Congress Set to Debate Gay Marriage
By LOLITA C. BALDOR
The Associated Press
Wednesday, March 3, 2004; 8:58 AM
WASHINGTON - Congress is taking its first steps toward what promises to be a divisive election-year battle over a constitutional amendment banning gay marriages.
Using the Massachusetts high court ruling permitting same-sex marriages as an impetus, the Senate Judiciary Constitution subcommittee is focusing on whether judges are overstepping their bounds and eroding traditional marriage.
Gay rights supporters are fighting back, framing the issue as America's next civil rights battle.
Sen. John Cornyn, R-Texas, said he called Wednesday's hearing to examine the "judicial invalidation of traditional marriage laws." Cornyn supports a constitutional amendment protecting traditional marriage as the union of a man and a woman.
"Judicial activism has made the defense of marriage a national issue that can only be addressed at the national level," Cornyn said.
In November, the Massachusetts Supreme Judicial Court ruled 4-3 that gay couples have a constitutional right to marry.
Thousands of gay weddings have been performed in San Francisco since Feb. 12, when the city began issuing marriage licenses to same-sex couples.
Last week, President Bush last week called on Congress to quickly pass an amendment prohibiting gay marriages.
Sen. John Kerry, D-Mass., who effectively wrapped up the Democratic presidential nomination on Tuesday, says he is against gay marriage but would oppose amending the U.S. Constitution to bar it.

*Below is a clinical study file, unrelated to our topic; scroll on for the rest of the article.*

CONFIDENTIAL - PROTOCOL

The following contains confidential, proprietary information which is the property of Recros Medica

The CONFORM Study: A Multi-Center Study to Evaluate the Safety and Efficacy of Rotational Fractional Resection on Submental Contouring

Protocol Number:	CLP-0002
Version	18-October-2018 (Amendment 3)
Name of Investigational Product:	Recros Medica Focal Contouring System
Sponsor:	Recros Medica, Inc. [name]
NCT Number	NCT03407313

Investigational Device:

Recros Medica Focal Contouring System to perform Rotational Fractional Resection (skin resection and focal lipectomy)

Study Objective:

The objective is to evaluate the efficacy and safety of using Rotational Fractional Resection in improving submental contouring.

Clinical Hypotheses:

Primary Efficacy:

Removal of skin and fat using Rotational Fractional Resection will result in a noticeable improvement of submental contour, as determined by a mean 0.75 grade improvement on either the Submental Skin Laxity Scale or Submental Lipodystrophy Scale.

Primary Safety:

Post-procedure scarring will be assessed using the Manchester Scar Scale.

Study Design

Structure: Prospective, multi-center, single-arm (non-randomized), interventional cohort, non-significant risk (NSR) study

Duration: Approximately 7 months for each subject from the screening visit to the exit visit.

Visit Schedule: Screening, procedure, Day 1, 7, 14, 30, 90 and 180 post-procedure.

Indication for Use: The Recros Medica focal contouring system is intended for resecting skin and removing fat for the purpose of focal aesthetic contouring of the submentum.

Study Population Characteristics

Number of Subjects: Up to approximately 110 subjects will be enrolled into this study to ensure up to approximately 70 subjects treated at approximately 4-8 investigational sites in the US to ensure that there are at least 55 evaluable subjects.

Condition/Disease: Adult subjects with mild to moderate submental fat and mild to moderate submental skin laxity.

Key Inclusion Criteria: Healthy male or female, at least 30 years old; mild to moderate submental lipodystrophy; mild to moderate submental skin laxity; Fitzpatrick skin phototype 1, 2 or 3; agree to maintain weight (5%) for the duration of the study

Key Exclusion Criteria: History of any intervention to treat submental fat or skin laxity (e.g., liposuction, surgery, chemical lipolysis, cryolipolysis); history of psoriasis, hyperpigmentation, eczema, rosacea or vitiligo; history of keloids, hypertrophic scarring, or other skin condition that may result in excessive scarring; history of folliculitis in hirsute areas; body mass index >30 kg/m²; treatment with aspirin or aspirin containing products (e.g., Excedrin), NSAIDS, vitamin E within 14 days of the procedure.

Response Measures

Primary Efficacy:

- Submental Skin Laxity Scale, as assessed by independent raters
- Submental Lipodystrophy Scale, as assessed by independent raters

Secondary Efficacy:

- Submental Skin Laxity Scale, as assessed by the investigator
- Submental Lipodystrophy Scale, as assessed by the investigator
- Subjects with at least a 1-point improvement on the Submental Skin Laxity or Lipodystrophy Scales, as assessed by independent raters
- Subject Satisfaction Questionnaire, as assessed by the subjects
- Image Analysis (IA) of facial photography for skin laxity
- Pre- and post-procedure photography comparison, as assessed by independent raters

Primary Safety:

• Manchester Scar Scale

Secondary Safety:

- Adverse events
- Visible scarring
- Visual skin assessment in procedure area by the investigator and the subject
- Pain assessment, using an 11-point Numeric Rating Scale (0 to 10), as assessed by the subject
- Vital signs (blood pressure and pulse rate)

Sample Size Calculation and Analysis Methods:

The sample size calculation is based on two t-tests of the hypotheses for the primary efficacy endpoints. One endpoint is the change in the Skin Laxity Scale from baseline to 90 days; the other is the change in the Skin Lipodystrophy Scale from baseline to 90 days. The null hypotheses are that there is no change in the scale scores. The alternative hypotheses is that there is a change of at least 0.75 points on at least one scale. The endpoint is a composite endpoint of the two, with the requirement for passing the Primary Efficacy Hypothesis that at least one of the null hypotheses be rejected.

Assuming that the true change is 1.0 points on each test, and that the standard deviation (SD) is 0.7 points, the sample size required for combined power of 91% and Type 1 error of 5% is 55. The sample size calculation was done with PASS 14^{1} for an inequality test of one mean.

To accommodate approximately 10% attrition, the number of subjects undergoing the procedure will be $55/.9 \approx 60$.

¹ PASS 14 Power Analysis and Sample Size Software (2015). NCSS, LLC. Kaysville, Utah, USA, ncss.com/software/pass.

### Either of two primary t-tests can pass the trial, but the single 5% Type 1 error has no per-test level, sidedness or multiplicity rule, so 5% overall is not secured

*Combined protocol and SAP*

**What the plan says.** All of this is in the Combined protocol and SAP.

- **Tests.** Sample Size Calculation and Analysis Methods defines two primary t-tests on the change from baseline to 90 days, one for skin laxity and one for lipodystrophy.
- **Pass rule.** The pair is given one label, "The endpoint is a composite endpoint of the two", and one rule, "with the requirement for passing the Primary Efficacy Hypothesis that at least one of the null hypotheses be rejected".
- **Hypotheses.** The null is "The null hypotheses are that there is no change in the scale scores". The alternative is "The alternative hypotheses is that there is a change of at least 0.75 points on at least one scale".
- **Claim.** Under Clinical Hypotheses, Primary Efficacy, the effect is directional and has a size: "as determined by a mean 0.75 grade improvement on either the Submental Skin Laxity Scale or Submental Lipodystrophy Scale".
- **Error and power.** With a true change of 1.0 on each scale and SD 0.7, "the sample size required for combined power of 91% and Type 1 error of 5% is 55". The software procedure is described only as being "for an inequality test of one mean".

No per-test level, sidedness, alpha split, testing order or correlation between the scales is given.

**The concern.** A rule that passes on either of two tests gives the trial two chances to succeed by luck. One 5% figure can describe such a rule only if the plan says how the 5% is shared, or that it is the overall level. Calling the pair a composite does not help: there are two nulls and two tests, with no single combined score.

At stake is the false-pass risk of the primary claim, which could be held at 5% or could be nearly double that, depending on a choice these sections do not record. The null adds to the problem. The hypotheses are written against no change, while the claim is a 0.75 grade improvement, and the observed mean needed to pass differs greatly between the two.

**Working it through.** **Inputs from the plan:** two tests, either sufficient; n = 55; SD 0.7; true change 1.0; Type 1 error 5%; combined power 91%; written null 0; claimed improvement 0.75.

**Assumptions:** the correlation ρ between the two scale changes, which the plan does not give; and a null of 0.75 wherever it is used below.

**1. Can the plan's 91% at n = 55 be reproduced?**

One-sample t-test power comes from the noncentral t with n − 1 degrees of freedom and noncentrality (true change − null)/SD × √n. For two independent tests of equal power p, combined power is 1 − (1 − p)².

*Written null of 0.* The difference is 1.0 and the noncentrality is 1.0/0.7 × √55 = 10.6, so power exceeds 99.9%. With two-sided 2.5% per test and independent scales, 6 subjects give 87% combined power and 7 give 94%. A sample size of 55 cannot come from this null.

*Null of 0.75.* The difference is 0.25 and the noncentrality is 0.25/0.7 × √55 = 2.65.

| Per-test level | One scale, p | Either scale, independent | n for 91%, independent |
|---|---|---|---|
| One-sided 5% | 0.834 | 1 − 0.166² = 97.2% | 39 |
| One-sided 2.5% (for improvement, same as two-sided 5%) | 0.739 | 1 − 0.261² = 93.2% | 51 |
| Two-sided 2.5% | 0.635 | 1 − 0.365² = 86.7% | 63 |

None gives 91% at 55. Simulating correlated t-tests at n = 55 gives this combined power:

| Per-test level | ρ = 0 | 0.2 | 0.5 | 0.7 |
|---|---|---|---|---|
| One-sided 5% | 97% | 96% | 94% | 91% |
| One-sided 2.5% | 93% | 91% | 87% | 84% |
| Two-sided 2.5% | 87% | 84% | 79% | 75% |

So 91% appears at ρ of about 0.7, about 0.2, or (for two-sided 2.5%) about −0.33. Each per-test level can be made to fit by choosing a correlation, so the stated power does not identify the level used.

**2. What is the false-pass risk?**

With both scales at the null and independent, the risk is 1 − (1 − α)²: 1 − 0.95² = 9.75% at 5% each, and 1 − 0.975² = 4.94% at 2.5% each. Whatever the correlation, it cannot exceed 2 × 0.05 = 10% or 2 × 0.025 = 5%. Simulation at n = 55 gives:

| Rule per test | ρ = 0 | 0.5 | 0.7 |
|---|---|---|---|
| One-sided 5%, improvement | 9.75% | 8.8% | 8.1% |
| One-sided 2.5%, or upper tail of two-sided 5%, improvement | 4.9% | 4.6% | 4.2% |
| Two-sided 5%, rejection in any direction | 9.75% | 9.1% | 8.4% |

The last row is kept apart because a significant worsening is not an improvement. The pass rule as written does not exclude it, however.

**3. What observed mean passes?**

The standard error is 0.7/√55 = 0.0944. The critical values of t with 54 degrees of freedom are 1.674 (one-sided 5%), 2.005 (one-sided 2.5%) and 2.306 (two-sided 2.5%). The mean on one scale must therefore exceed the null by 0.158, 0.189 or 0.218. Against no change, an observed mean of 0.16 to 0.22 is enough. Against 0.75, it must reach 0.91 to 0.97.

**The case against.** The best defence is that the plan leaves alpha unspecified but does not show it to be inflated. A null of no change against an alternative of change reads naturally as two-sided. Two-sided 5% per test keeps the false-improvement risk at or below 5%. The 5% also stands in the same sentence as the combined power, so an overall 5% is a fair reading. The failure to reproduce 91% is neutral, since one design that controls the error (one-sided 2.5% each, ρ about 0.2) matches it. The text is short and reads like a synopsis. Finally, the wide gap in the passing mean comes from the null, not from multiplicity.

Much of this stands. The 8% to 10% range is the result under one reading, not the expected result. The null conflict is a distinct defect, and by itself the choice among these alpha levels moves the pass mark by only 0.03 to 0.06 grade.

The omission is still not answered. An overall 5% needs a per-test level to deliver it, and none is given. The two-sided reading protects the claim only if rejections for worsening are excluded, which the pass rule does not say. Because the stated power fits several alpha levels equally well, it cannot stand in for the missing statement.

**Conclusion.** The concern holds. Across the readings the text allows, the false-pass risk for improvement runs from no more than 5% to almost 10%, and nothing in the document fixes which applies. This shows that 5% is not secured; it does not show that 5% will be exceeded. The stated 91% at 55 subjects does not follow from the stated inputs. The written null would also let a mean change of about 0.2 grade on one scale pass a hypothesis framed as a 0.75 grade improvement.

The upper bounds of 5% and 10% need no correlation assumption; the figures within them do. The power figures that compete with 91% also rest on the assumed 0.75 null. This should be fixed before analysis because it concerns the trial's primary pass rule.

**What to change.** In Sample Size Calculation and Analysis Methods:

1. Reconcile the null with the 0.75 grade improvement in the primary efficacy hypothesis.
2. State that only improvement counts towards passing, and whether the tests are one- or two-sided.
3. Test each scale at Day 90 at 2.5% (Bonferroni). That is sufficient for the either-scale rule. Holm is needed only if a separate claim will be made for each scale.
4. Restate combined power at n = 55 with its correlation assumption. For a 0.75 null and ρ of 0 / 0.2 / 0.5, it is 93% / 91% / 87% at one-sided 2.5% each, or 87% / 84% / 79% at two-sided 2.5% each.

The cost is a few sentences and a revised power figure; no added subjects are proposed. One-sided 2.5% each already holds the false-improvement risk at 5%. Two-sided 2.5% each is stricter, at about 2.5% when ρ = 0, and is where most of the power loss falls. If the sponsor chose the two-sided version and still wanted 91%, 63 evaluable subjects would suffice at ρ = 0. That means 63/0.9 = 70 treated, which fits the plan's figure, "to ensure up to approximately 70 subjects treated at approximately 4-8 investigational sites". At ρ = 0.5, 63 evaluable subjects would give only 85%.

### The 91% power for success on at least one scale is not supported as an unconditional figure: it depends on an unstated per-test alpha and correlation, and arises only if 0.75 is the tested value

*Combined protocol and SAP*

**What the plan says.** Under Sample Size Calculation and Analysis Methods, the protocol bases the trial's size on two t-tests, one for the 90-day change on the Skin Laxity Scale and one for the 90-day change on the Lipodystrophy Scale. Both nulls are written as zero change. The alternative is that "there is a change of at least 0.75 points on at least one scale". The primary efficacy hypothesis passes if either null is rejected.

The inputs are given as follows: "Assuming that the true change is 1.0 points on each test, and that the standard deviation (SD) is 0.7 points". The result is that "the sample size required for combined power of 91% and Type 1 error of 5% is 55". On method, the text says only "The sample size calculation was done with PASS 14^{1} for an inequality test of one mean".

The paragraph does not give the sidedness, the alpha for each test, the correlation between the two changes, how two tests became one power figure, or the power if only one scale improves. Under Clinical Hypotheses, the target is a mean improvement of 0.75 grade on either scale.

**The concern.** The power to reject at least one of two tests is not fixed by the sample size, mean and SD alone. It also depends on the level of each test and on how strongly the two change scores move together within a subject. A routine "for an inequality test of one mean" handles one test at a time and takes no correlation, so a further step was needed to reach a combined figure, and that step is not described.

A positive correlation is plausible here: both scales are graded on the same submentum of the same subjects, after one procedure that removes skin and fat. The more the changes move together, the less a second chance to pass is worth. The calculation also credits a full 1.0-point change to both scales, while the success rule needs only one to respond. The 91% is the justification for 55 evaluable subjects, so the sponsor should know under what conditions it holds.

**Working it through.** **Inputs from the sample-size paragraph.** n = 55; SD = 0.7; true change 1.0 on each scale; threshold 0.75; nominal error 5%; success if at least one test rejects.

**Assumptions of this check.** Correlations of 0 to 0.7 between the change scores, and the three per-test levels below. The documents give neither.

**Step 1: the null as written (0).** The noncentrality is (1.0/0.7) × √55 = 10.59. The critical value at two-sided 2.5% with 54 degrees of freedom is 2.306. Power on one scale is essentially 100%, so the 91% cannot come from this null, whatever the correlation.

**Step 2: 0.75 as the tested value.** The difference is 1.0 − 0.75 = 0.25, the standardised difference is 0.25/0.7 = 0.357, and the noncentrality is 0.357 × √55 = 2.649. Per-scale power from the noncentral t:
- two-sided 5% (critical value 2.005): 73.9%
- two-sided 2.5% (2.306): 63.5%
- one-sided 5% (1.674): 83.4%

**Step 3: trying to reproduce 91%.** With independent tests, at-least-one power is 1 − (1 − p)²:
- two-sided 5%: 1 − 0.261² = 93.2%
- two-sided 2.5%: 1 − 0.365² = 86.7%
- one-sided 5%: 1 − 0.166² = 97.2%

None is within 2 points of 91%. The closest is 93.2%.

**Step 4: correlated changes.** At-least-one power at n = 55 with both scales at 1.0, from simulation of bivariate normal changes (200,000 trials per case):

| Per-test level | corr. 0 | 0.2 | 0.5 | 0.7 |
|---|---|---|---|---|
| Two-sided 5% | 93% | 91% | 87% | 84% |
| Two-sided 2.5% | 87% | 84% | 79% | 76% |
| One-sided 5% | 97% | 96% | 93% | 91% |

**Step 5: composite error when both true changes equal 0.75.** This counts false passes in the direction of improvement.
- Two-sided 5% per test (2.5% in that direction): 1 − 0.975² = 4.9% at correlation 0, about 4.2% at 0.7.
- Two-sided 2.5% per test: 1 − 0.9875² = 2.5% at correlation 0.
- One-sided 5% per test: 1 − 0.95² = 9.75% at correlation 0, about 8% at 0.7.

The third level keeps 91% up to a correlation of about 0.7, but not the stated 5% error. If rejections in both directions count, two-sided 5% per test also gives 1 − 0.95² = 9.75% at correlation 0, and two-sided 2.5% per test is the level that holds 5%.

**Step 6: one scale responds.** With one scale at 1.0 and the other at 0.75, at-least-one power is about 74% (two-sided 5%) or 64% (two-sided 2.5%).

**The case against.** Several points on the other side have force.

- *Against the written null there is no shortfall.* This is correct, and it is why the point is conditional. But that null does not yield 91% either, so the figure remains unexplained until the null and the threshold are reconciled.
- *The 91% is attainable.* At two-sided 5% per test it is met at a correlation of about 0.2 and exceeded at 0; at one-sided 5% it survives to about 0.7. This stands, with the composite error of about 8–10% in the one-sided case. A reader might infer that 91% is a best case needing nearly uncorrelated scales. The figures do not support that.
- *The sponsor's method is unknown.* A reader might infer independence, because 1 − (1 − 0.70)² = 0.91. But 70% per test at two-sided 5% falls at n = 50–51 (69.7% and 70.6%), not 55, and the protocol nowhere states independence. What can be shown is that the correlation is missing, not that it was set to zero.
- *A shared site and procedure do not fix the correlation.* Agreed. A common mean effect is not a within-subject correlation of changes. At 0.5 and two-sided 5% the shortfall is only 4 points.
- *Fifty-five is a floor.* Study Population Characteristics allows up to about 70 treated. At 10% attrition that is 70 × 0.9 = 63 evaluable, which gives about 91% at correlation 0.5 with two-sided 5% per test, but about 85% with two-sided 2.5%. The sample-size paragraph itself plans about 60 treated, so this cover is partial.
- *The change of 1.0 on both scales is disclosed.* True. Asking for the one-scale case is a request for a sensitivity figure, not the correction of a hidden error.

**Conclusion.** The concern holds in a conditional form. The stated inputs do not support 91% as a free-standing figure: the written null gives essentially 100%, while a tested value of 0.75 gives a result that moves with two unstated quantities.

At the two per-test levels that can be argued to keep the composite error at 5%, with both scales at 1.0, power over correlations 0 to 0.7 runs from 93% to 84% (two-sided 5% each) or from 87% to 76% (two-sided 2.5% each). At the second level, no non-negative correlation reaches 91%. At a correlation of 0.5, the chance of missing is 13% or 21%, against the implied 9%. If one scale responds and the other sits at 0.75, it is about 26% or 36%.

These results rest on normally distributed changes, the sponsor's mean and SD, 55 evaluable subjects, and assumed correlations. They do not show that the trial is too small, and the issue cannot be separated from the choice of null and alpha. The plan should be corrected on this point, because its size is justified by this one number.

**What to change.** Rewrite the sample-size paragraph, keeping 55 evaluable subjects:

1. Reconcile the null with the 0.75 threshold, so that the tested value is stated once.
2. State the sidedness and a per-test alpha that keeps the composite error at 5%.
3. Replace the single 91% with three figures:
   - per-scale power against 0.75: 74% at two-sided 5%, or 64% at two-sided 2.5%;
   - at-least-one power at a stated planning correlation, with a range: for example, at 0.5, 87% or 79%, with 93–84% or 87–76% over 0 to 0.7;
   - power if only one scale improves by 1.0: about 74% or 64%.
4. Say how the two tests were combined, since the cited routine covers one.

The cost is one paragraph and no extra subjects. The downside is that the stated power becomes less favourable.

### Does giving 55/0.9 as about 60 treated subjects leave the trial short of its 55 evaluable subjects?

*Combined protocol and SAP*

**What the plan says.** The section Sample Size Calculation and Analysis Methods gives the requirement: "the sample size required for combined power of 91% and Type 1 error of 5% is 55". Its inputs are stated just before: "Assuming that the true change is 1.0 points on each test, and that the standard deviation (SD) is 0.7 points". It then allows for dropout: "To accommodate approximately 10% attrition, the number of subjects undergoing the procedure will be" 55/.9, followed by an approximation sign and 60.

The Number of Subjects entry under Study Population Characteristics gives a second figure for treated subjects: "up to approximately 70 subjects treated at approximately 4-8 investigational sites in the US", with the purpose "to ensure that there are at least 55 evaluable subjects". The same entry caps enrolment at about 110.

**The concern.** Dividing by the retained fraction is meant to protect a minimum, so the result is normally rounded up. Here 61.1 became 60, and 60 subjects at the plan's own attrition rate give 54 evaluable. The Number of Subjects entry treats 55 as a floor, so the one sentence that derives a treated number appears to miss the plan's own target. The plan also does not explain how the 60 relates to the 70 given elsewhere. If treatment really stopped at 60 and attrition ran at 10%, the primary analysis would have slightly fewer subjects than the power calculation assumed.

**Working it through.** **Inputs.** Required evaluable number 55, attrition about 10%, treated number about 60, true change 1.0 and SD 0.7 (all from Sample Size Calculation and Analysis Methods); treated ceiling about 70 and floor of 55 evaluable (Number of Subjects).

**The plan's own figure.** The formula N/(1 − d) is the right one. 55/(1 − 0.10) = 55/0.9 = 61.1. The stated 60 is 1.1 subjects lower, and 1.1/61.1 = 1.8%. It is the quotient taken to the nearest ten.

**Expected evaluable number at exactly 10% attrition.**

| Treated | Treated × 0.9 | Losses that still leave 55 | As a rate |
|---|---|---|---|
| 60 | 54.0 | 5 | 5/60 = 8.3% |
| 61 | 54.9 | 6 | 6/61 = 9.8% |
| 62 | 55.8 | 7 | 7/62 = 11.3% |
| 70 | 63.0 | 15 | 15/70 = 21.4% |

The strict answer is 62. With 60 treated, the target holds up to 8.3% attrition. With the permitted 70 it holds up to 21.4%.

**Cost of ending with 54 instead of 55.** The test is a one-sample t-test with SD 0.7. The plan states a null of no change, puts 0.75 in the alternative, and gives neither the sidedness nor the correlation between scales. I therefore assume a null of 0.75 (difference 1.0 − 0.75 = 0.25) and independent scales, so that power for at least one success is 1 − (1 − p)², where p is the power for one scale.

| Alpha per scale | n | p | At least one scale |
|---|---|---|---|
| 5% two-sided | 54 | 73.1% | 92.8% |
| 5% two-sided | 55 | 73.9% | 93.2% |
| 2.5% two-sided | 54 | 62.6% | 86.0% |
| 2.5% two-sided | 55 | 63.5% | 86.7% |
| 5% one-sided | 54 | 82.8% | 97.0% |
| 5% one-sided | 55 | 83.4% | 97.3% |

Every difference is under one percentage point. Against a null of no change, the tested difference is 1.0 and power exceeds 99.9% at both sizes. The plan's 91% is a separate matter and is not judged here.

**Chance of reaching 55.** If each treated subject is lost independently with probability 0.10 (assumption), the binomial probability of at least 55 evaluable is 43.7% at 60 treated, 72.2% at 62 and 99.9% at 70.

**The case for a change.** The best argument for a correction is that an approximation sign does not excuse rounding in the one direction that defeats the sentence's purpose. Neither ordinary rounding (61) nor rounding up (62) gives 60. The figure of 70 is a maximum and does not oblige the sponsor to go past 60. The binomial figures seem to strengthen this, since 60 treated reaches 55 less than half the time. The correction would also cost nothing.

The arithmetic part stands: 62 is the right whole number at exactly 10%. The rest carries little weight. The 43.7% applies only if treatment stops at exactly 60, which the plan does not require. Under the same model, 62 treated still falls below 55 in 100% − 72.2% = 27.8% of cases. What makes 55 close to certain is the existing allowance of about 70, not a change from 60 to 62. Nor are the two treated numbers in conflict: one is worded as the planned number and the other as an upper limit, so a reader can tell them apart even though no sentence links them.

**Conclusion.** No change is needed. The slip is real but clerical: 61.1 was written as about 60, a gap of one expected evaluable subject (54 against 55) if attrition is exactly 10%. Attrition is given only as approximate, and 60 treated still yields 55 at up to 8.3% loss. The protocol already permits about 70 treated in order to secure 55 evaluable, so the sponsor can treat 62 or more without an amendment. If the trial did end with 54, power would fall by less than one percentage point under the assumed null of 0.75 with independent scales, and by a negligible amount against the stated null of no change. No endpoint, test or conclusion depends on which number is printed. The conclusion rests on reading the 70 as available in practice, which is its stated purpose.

In testimony prepared for delivery Wednesday, Yale University Professor R. Lea Brilmayer said a constitutional amendment to determine what Massachusetts can do within its own borders would be wrong.
"It is for the people of Massachusetts to say what their constitution should say," she said. "This premise is the basic principle of federalism, upon which the American constitutional system as a whole depends."
But other legal experts disagree. Nebraska Attorney General Jon Bruning, who is also expected to testify, said the Massachusetts ruling could invalidate Nebraska's ban on same-sex marriages.
The federal Defense of Marriage Act signed into law in 1996 by President Clinton tried to leave the gay marriage issue up to the states. But Bruning said recent court decisions indicate that federal courts may eventually allow same-sex marriages.
The arguments for and against a constitutional amendment also fall along social and civil rights lines.
© 2004 The Associated Press